Horse lover and author of The Gift, Rebecca J. Hubbard, is visiting LitPick for Six Minutes with an Author! Rebecca is a master’s level licensed marriage and family therapist who works with traumatized children and their families. In addition to being an author, Rebecca works full-time as a clinician and supervisor at Spirit Reins (, providing Natural Lifemanship, trauma focused equine-assisted psychotherapy for children and families suffering from complex trauma.

How did you get started writing?

I started writing when I was in the fourth grade. I needed to express feelings that were too big to talk about and to explore and understand what was going on around me. Writing helped me do that in a safe way. Once I started writing I haven’t stopped. I mostly write short stories, poetry, and therapeutic books to help children heal from trauma.

Who influenced you?

My papa, my great aunt, and my teachers, Ms. Junelle Gambs and Lynne Gates, were huge influences on me and encouraged me to write. I have never tried to emulate other authors, perhaps because I never saw myself as an actual author. If any author has influenced me, it is Torey Hayden. I love the way she captures her characters and makes you root for them. In my adulthood I have focused on writing stories and poems to help other people understand children who have experienced traumatic events. I try to convey what my characters are feeling so people can better understand the character and have more compassion and understanding toward them and each other. I want children to know they are not alone.

Do you have a favorite book/subject/character/setting?

I love books that paint pictures in my mind and ones that make me think. I have read these books numerous times: Little Women, Hold Autumn in Your Hand, Man O’War, Catcher in the Rye, All Things Great and Small, One Child, Riley’s Luck, Rebecca, The Way the Crow Flies and Jumping Mouse. My favorite book is To Kill A Mockingbird. I have read it too many times to count and I am never bored. My all-time favorite characters are the Sacketts from Louis L’Amour’s books. I have read everything he has ever written.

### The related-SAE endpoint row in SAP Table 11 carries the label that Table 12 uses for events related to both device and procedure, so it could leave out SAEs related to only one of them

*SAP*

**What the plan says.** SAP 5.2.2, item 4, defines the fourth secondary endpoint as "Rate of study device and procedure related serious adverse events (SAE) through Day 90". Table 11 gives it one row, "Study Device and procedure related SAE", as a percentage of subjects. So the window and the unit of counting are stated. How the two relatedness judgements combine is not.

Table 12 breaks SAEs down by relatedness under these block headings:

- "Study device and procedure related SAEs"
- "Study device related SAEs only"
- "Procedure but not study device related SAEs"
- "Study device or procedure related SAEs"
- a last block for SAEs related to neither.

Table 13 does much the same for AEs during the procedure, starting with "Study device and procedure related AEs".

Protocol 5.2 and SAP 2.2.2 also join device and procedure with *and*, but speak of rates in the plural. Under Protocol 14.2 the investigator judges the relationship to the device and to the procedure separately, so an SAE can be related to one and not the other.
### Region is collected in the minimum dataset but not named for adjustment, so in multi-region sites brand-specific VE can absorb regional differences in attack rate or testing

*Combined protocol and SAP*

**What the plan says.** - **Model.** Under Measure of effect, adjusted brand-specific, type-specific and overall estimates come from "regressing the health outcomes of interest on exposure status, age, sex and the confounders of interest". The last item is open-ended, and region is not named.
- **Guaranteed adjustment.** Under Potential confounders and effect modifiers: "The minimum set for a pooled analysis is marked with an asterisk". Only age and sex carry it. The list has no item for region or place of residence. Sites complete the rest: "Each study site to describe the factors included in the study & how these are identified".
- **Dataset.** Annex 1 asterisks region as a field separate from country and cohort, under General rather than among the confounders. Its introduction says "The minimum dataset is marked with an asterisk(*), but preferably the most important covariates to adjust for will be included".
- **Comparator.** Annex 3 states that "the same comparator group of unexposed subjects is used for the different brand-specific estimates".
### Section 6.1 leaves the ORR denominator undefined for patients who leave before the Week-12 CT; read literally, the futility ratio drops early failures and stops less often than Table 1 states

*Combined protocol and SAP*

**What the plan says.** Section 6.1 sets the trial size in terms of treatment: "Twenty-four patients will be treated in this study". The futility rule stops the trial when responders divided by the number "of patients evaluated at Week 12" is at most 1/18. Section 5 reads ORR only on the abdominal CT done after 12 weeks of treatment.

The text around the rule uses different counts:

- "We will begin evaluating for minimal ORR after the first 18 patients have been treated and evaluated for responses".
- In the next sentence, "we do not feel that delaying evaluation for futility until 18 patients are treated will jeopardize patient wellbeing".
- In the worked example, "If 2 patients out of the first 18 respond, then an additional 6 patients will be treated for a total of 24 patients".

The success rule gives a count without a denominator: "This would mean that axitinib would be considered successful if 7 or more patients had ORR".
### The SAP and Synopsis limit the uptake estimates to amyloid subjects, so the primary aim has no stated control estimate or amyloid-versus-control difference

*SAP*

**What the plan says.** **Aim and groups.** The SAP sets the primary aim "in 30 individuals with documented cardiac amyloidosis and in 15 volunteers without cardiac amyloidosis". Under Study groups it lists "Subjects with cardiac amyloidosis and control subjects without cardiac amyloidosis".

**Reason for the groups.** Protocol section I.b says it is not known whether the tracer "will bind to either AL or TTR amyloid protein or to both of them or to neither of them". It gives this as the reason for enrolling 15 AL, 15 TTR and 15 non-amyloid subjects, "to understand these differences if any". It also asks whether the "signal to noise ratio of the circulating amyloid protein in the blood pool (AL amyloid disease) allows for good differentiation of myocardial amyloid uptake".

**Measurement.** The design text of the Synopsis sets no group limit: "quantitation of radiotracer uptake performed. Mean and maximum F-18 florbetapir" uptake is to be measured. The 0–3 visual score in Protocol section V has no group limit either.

What advice do you have for someone who wants to be an author?

Practice writing every day and write about things you are interested in or know about. Try to describe a person, an animal, or the landscape and make it come to life. Play with words. But most importantly have fun, and let writing fill your spirit.

Where is your favorite place to write?

When I lived in North Carolina my favorite place to write was at my kitchen table because I could look out the window and watch the deer play in my yard. Now that I am in Texas I do not have a favorite place to write. I guess for me having access to nature is the most important part of having a favorite place. The only way I have that currently is being out at the ranch, Spirit Reins, where I work. I can go there on the weekends if I want to and sit under a tree and watch the horses play. The ranch may become my new favorite place.

I start many of my books on “Notes” on my iPhone. I write while I am waiting in line or at an office waiting for an appointment.

What else would you like to tell us?

Do not let anyone tell you that you are not good enough or that you cannot do something that you have the desire to do. Believe in yourself. Ask for and receive feedback from those you trust. When I was younger I saw a picture of an eagle flying. The caption said, “The only limits are those of vision.” I believe that is true. I hope you soar!


Rebecca, thank you for visiting LitPick for six minutes! Thank you very much for all you do to help children and their families. You are an incredible woman!



Rebecca J. Hubbard